Allowing Richard Spencer on campus is ‘incongruent with the consensus’
The president of the University of Chicago, long associated with upholding the tenets of free speech, is being slammed by student body leaders for his “troubling” stance on the issue.
Thirteen representatives from all four class years penned an open letter to Robert Zimmer demanding he come to a student government meeting to defend himself.
They expressed grave concern over an interview Zimmer gave The Wall Street Journal last month. The president said it would be “fine” if prominent white nationalist Richard Spencer, who got his master’s degree at UChicago, came back to campus.
“Faculty and students invite all sorts of people, and we don’t restrict who they invite,” Zimmer told the newspaper: “What they want to do is hear, discuss and potentially argue with the people they invite.”
The administration gave students more ammunition to criticize its policies last week.
Provost Daniel Diermeier released the recommendations of a faculty committee on “disciplinary procedures for disruptive conduct,” less than a week after protesters at Middlebury College physically threatened the libertarian scholar Charles Murray.
‘We are all implicated by his statements’
It would not be “fine” if Spencer spoke on campus, but rather “concerning” and “dangerous,” according to the student representatives’ March 2 open letter.
Zimmer’s welcoming stance toward Spencer illustrates the president’s “increasingly concerning free speech policy and advocacy,” which is oblivious to the “dangerous” ideas of Spencer.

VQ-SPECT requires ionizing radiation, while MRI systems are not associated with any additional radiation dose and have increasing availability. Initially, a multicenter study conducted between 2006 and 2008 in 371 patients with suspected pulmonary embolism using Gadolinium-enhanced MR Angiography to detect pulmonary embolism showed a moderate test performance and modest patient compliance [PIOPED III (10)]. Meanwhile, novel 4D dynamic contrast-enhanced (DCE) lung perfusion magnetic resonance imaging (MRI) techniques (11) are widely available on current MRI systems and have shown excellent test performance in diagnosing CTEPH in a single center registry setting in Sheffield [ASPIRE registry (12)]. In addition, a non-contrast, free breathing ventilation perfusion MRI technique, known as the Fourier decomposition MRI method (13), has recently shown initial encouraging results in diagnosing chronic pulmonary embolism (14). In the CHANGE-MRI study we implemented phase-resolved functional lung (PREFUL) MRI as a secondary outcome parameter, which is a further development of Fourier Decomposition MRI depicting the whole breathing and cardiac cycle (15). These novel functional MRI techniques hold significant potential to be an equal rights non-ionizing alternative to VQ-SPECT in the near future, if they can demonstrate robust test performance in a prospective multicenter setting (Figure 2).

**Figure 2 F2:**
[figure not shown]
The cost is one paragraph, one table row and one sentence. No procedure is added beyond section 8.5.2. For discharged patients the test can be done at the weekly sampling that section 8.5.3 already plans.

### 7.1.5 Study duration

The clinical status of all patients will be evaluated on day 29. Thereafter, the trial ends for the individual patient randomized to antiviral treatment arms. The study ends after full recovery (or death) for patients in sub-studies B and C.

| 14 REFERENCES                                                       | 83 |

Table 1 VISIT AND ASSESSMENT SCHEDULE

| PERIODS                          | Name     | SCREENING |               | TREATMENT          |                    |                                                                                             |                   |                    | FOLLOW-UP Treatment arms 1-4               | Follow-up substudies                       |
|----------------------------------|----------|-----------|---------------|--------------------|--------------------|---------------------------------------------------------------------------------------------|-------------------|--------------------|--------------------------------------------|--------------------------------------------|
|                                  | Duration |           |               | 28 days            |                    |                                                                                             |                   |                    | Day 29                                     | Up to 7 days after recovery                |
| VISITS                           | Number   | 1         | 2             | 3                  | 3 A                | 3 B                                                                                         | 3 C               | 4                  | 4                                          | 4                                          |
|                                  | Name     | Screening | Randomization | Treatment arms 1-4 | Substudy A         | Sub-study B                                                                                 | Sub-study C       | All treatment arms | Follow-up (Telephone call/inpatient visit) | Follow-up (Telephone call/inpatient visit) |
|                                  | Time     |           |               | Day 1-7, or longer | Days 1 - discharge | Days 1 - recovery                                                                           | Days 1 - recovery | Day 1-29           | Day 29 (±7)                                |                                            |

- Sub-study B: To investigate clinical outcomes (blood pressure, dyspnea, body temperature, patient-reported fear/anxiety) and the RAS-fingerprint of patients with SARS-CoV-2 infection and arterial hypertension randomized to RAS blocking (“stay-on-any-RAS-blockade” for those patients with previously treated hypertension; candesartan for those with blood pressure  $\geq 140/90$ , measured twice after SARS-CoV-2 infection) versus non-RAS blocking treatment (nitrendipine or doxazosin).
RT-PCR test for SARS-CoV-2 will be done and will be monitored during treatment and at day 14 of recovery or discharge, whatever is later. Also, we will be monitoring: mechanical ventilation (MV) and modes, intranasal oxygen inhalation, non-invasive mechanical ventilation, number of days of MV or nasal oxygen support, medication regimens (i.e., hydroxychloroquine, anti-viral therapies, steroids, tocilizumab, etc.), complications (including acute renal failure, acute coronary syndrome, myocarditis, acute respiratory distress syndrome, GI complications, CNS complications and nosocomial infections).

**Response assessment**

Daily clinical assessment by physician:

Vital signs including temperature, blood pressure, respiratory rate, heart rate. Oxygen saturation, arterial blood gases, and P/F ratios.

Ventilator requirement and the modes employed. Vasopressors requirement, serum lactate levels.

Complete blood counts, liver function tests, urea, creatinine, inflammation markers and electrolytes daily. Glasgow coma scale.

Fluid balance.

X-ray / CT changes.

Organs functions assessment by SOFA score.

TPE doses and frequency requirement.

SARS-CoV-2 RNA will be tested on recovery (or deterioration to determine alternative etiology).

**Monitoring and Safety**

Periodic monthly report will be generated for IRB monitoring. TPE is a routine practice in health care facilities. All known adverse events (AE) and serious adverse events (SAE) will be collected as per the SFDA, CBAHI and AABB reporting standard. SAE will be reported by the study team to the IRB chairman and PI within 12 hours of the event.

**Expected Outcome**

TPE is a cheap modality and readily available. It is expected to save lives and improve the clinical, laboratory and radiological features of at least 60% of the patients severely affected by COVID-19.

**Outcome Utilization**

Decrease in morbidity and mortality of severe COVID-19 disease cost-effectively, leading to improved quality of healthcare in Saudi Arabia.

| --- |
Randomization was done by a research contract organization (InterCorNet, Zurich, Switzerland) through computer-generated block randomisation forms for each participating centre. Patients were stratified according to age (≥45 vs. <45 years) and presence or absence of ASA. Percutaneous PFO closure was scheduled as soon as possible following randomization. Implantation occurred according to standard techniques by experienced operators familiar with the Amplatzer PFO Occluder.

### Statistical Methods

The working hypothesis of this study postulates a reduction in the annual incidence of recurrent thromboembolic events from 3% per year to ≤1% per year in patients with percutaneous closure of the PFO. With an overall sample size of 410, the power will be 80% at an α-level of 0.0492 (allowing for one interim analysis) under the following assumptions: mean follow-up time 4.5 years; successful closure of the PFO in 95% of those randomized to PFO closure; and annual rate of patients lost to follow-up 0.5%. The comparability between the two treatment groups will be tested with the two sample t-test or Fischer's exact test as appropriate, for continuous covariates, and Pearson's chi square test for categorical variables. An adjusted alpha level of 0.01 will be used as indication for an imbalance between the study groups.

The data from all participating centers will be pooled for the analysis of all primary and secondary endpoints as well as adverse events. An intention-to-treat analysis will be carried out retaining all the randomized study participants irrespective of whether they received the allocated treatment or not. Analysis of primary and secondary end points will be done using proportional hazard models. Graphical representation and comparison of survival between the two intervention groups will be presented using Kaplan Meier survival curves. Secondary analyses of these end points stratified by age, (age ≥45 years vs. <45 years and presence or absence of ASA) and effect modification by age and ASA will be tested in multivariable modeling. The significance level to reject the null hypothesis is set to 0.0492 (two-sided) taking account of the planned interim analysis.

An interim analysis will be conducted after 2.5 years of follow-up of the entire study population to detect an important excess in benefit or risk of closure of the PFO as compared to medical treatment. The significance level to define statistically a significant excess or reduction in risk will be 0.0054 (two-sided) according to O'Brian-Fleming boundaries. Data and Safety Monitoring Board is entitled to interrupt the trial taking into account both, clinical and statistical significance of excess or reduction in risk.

The white nationalist’s “potential presence on campus could have further frightening ramifications for our community,” they wrote, citing an “uptick” in “violent hate speech” since the presidential election.
The student reps suggested that Zimmer not speak on behalf of them in future interviews. “Whenever Zimmer uses the name of our university, we are all implicated in his statements.”
It’s not the first time UChicago students or faculty have reacted negatively to their administration’s defense of free speech since the release of its pioneering statement on freedom of expression two years ago.
The university also refused to “disavow” its infamous alum Spencer when asked to weigh in by the The Chicago Maroon last fall.
Less than a month after UChicago dumped all speech codes last spring, the student government tabled a resolution asking the university “to condemn any student who ‘obstructs or disrupts’ free speech” and “enforce such condemnation.”
That resolution was prompted by protesters who drowned out a local prosecutor at a campus event. The student body president said it was “well within the rights of people to protest events particularly for public officials,” even if that means shutting them down.
And just last week, most of the university’s Divinity School faculty signed a letter denouncing their in-house journal for publishing an article by a professor that praised the anti-feminist provocateur Milo Yiannopoulos.
UChicago has made a ‘fundraising fetish’ out of free speech
Third-year student Chase Harrison told The College Fix that he had the idea to write the open letter to Zimmer, based on the president’s comments about free speech going back to the beginning of the semester.
“There was a lot of ways [Zimmer’s openness toward Spencer] felt incongruent with the consensus of the student body,” said Harrison, the letter’s primary author and Class of 2018 representative, citing general student “discussion to get the college to denounce” the white nationalist.